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Author Topic:   Assemby Lube
racenmotorsports
Member
posted October 12, 2003 07:56 PM
I know this might sound stupid, but what all do you put assembly lube on and how do you do it? I know camshaft, lifters and the bearings, but is there anything else?

Also, I got Red Line assemby lube from Summit Racing. Is this stuff o.k.?

One more thing, How long can you go between assembly and and starting the engine for the first time?


goinrcn44h
Member
posted October 13, 2003 01:28 AM
An assembly lube should be liquid in form so it cant plug anything initially, yet have alot of surface tension so it doesn't run off any time soon. how long..thats just a guess, but once the engine is assembled you can prime the system from the top sending oil to all critical areas, that will stay for a long time. ( I took the injection off my ol mans old asphalt sprint car that had been sittin sinse '85, not one spec of rust anywhere, and everything still had a film on it. everything slid right out. Lifters, pushrods, everything....)
As for what you should lube, thats easy, anything and everything that moves, there is no such thing as too much lube in an engine, especially when its new.

M.Harris 44H

Raz_900
Member
posted October 13, 2003 11:42 AM
There's a couple of things many people miss when assembling an engine. A couple items are the timing chain, valvesprings and rockers. Soak the chain in oil or cover it completely with lube, coat all the rocker pivots and tips with lube before adjusting lash and make sure the valvesprings are totally coated with oil or lube before firing the motor. Valvesprings need the oil to cool and without anything there, it might be a couple seconds (30 or so) before they have a chance to get completely coated once the motor fires. I worked at an engine shop for 3 years through college (95-98) and saw quite a few motors that had head work done and the rockers were all burnt purple-black.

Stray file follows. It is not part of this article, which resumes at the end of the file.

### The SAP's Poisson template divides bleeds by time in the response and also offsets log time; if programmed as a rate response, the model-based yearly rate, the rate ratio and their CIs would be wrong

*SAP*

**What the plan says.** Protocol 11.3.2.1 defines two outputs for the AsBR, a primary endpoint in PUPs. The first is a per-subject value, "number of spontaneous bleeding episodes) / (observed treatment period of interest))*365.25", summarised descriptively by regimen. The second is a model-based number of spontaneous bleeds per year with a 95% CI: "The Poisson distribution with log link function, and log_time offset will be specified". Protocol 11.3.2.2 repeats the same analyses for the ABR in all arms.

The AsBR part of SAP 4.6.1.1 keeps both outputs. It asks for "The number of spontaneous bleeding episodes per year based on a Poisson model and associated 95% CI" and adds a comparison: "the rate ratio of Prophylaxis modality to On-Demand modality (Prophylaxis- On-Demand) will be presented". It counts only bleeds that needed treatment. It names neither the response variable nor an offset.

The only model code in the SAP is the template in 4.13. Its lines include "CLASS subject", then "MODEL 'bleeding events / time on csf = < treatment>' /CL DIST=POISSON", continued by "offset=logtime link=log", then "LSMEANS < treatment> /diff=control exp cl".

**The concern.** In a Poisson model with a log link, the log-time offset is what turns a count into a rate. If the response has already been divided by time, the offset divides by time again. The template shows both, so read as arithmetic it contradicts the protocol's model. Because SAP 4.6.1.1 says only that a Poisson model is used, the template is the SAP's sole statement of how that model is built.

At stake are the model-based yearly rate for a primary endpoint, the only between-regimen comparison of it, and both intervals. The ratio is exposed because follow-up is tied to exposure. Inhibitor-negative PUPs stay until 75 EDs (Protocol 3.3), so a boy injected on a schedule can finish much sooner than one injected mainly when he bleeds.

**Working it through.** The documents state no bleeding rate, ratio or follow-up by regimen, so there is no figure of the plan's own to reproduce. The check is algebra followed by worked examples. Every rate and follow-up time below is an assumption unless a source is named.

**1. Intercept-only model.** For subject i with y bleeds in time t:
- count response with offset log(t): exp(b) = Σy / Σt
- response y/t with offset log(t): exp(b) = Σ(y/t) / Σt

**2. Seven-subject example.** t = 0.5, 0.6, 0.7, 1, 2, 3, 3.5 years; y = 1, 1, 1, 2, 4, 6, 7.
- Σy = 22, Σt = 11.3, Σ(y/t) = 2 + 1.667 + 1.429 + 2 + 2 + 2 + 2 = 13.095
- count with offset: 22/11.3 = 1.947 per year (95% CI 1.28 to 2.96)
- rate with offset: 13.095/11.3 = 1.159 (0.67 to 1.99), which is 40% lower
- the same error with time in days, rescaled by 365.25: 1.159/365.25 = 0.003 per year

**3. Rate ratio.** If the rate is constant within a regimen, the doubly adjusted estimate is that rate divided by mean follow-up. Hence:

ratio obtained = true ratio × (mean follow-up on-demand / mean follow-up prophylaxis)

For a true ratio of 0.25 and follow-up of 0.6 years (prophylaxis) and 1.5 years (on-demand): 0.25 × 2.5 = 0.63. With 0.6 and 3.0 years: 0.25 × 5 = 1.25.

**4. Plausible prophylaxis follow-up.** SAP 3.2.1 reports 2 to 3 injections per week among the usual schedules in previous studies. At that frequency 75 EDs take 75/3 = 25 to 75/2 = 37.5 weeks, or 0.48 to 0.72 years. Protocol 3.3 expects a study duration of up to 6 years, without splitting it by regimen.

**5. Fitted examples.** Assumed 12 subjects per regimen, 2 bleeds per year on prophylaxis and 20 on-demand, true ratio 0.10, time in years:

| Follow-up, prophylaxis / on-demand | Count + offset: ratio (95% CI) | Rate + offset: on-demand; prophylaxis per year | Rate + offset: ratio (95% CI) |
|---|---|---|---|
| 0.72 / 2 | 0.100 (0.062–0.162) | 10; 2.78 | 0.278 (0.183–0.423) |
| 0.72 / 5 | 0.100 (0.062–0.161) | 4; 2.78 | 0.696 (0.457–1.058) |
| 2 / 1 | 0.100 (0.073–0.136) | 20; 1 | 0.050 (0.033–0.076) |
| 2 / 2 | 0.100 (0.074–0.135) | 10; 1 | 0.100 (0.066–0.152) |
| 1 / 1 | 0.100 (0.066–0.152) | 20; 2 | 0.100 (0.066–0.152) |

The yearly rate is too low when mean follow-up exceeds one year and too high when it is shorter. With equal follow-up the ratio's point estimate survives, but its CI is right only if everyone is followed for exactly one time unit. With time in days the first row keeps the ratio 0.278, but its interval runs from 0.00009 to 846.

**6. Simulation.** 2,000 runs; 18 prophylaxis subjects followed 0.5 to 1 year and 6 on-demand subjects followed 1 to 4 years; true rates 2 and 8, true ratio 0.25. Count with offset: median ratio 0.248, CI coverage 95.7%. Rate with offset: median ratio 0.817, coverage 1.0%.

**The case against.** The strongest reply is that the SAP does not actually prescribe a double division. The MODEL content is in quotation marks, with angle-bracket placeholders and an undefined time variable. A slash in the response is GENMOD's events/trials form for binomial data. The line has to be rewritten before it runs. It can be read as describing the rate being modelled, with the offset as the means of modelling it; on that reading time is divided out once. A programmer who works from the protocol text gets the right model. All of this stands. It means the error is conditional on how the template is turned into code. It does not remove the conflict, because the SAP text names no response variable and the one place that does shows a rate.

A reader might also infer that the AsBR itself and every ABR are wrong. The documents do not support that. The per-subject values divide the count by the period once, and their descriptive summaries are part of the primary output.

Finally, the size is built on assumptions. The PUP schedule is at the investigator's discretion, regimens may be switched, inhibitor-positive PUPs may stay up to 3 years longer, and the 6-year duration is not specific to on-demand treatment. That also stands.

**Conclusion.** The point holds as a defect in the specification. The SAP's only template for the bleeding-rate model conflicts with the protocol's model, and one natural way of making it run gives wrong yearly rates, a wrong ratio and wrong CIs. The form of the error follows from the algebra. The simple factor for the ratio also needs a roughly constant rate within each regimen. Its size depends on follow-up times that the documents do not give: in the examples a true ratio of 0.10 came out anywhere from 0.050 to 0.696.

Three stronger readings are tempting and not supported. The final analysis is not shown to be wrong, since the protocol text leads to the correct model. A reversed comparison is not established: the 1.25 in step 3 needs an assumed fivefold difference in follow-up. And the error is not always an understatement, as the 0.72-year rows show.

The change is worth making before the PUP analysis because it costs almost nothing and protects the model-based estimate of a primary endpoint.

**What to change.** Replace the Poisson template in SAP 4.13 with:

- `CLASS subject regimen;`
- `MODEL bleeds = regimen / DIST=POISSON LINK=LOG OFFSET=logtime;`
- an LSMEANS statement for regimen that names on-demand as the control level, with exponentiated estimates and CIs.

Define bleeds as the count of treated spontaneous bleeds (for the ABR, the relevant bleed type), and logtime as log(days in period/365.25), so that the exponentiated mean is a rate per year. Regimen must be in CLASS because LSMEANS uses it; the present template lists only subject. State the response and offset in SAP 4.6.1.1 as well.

** edit **

And yes... the Redline lube is good stuff. I use either Torco or Sealed Power's lube. They're both the liquid type that will cling to parts for a long time. There was an assembled 350 in the shop that was left here by the owner for 7 years. We eventually sold it and the lube was still intact. Fired it up and everything was fine. Ohh... also make sure the piston pins have a good soaking in oil before putting the pistons in place or flip the motor upside down on the stand and hose them down.

[This message has been edited by Raz_900 (edited October 13, 2003).]

cobb
Member
posted October 13, 2003 01:00 PM
i cut the top of a distubtor off and knocked the gear off, chucked a big drill in it and use that to prime a motor. i turn the motor with the crank bolt with the drill going-it covers everything pretty well.


racenmotorsports
Member
posted October 13, 2003 08:01 PM
Great..Thanks for all the advice. I bought a primer thingy from summit (probably a waste of money but oh well). I didn't even think about the timing chain, rockers or springs.

Thanks again

gonfast
Member
posted October 13, 2003 08:02 PM
STP oil treatment is all I ever use. I have been building motors since 87 and I haven't run into any problems yet.


norightturn
Member
posted October 15, 2003 07:59 AM
Just don't over oil your pistons,lube the pins good but don't dip the whole pistons in oil,it just gums up the rings when it starts,a little 3-in-1 oil on the bores will do fine.


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